Whenever this Government do anything, I always ask, “Who benefits?” Who benefits here, of course, are Conservative Party donors and the economic growth they are going to experience at our expense and, in this case, developers who provided almost one-third of Conservative Party funds for the previous decade. What the Government mean by “economic growth” is the ability of developers to build cheap, sell high and connect up a lot of new houses to sewerage systems that cannot even cope with existing demand without emptying the excess into our local rivers and streams.

The only way to ensure that new houses are connected to a modern, effective sewerage system is to have public ownership of water companies. The only way to ensure that our water bills are being used to build local sewers rather than offshore bank accounts is to have people in charge who work for the public good and not for private greed.

By asking Ofwat to consider economic growth, the Government are not asking it to make a judgment on whether that growth is desirable, yet a growth in pollution that requires millions to be spent on clearing it up is classed as economic growth. More money spent on medicines that fight off gastric diseases from polluted water is economic growth, as is money repeatedly spent on restocking the fish populations of rivers. Are we really saying to Ofwat that growth at any cost to the health of humans and nature is a desirable thing that it should promote?

Last year, this House defeated the Government’s attempt to allow developers to build new homes that would have added pollution to some of the most sensitive waterways in this country. From the Norfolk Broads to Devon, the Government hoped to let developers pass on the clean-up costs for pollution to local people paying their water bills. We in your Lordships’ House stopped them. I would have liked us to do the same today, but clearly it is not going to happen.

I know that I will be on the Opposition Benches pestering the next Government to change these rules back. It will not take legislation; it is something a Minister can do and I will expect them to do it. Back in 2021, when the Government stripped out the last of our amendments on stopping sewage in the Environment Bill, without timetables and targets, I said, Cassandra-like:

“This will come to haunt MPs”.—[Official Report, 9/11/21; col. 1161.]

As the noble Baroness, Lady Bakewell, mentioned earlier, this piece of legislation is a gift to the three opposition parties. At the rally I was at yesterday, all three opposition parties had a very sympathetic hearing, but, I am afraid, the Conservative MP had a very tough time, even though she was clearly very concerned about the issue. This Bill is a vote loser and the Government should remember that.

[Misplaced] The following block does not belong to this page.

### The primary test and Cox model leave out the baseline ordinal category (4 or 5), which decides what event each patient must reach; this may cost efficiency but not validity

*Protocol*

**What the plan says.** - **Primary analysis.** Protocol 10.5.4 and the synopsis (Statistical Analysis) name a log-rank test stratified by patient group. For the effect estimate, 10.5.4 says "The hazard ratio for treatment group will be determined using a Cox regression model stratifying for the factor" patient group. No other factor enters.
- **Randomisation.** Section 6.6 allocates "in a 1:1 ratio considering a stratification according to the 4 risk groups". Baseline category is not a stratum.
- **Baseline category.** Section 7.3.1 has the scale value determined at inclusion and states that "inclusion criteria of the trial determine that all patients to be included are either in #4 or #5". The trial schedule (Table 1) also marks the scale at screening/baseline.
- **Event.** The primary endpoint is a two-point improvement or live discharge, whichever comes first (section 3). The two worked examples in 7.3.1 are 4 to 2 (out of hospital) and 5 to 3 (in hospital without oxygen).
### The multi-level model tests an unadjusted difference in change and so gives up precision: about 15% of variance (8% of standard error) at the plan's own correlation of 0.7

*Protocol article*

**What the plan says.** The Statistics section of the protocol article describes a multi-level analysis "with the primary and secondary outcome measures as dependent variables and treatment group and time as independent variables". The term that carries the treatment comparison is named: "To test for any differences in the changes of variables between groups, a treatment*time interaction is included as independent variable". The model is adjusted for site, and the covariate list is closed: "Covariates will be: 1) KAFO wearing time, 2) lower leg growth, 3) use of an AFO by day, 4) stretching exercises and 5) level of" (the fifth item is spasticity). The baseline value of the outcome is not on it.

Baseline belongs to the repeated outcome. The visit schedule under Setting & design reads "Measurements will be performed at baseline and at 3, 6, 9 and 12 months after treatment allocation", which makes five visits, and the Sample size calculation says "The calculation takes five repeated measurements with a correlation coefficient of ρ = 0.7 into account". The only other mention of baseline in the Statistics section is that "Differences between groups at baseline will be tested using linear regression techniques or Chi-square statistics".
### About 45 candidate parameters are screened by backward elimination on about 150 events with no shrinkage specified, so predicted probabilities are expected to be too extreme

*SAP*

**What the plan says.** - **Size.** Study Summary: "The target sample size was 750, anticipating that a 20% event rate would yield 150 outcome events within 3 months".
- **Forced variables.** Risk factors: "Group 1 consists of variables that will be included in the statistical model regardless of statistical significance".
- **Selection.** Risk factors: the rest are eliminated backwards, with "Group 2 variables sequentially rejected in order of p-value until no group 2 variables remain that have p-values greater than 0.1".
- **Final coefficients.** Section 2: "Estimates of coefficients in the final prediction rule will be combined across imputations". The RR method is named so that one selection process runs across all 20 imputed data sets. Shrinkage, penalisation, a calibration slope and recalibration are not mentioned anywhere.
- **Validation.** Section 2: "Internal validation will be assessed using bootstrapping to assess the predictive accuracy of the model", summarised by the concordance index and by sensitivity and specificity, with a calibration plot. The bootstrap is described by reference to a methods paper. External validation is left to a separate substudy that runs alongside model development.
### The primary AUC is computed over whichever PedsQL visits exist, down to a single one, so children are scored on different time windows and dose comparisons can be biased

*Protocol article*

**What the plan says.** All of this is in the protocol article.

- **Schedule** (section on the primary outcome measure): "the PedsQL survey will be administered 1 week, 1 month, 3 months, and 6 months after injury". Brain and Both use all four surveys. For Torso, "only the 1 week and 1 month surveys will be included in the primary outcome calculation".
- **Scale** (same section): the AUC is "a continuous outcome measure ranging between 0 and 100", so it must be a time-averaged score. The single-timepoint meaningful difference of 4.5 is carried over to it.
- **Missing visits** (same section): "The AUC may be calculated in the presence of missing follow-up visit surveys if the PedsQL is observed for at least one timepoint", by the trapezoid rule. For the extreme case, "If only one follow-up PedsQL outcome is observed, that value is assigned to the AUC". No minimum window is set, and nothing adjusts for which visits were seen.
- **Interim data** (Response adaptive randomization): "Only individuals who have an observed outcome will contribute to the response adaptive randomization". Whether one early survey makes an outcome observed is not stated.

My Lords, I am grateful to the Minister for his introduction to the order. I assume that one of the objectives it to try to bring some rationality to the different range of regulatory functions that exist between the different regulators. That is perhaps a laudable objective. But it is a missed opportunity in this case, as nothing is said in this order—nor has the Minister indicated that he would like to see this—about the regulators collectively trying to do what they can to ensure that the industries for which they are responsible operate so as to be resilient and able to deal with a variety of shocks. I declare my interest as chair of the National Preparedness Commission.

This is not just about environmental sustainability, although that is one element of it. It is about their ability as industries to respond to what may befall them. At a time of heightened international crisis—I appreciate that most noble Lords are here to discuss precisely that—it is extraordinary that the Government are not taking the opportunity to use the regulatory mechanisms to try to improve the ability of our critical national infrastructure to be resilient and to respond. I hope the Minister will be able to explain why the opportunity has not been taken to extend the remit to ensure that there is a broader definition—one not just about economic growth but promoting resilience. This has, for example, been taken on board by the UK Regulators Network as one of its longer-term strategic aims.

My Lords, I will take this opportunity to pause the current business on the SI so that the Leader of the House can repeat an Oral Statement taken in the House of Commons earlier today.

My Lords, before we begin, it might be helpful for the House to know that the usual channels have extended the Back-Bench speaking time to 30 minutes.